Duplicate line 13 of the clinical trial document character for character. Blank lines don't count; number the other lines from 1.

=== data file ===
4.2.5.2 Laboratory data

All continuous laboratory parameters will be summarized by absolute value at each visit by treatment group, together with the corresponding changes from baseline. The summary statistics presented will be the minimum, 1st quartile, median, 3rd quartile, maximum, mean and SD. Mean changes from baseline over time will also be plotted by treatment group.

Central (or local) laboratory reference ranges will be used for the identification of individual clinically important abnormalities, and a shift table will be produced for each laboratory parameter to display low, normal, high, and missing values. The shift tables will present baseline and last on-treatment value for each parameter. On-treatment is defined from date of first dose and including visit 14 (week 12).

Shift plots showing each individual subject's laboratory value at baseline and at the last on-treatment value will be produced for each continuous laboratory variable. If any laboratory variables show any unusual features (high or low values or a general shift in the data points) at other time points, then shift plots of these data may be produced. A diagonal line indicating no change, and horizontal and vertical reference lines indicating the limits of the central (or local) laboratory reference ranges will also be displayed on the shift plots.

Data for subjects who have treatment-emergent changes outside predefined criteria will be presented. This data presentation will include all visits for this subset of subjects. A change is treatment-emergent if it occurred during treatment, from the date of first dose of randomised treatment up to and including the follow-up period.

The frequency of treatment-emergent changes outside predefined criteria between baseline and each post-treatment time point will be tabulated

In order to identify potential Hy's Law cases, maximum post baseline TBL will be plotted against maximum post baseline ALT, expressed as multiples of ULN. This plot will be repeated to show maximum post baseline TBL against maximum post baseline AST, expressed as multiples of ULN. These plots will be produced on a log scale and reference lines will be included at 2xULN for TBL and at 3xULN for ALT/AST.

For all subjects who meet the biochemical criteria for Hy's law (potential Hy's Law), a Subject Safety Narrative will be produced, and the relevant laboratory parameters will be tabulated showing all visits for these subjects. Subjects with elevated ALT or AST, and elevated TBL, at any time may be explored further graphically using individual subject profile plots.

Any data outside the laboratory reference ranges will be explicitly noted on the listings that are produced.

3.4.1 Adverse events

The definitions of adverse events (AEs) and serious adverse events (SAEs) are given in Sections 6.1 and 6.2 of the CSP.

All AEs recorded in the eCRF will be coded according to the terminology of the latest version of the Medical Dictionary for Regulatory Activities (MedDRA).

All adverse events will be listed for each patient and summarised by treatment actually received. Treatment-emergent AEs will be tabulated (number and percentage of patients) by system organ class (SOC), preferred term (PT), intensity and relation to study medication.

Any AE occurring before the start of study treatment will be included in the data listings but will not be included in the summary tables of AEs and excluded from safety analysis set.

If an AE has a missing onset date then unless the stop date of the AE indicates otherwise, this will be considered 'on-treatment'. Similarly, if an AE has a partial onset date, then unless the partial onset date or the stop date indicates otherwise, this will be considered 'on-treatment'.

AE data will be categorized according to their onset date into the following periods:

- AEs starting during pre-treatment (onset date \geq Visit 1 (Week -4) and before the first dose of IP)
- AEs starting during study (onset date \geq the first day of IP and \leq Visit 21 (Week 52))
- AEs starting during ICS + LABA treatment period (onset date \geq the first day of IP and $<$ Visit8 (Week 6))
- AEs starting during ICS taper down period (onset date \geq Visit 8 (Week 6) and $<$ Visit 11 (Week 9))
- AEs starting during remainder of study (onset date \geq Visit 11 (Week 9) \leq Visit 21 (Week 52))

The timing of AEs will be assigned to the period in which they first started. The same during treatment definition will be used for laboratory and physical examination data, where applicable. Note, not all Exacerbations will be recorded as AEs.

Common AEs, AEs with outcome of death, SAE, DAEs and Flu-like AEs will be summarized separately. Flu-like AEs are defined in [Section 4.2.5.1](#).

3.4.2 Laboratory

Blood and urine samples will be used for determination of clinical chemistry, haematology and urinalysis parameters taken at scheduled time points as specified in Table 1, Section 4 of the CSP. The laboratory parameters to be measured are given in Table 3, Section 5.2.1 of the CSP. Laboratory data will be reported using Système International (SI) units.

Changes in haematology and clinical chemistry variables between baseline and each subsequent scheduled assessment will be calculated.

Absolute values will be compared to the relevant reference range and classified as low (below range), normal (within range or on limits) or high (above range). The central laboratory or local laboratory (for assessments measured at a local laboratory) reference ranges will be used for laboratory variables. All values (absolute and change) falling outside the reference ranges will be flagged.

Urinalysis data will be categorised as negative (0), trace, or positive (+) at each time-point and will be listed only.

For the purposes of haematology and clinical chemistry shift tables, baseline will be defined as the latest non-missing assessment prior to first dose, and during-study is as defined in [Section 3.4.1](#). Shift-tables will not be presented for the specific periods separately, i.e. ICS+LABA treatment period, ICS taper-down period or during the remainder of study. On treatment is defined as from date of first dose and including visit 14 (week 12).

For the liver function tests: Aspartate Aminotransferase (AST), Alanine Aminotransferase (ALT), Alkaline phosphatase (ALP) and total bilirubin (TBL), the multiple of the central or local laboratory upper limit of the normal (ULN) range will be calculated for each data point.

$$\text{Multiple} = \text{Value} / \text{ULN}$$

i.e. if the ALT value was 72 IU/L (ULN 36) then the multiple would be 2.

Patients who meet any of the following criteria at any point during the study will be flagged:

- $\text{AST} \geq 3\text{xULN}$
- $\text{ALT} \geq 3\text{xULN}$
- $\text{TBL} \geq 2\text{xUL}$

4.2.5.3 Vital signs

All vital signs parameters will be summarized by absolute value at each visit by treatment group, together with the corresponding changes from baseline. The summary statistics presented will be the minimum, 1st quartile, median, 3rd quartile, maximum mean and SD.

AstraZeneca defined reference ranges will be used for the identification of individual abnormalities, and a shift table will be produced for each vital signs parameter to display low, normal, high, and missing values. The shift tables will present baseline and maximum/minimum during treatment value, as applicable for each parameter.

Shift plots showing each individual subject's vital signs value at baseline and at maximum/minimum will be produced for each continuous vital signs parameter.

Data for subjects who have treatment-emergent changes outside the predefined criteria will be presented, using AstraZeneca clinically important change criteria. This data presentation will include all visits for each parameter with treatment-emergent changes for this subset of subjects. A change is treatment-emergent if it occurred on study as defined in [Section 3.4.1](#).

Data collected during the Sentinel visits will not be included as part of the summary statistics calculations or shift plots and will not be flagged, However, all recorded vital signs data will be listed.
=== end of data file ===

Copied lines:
All adverse events will be listed for each patient and summarised by treatment actually received. Treatment-emergent AEs will be tabulated (number and percentage of patients) by system organ class (SOC), preferred term (PT), intensity and relation to study medication.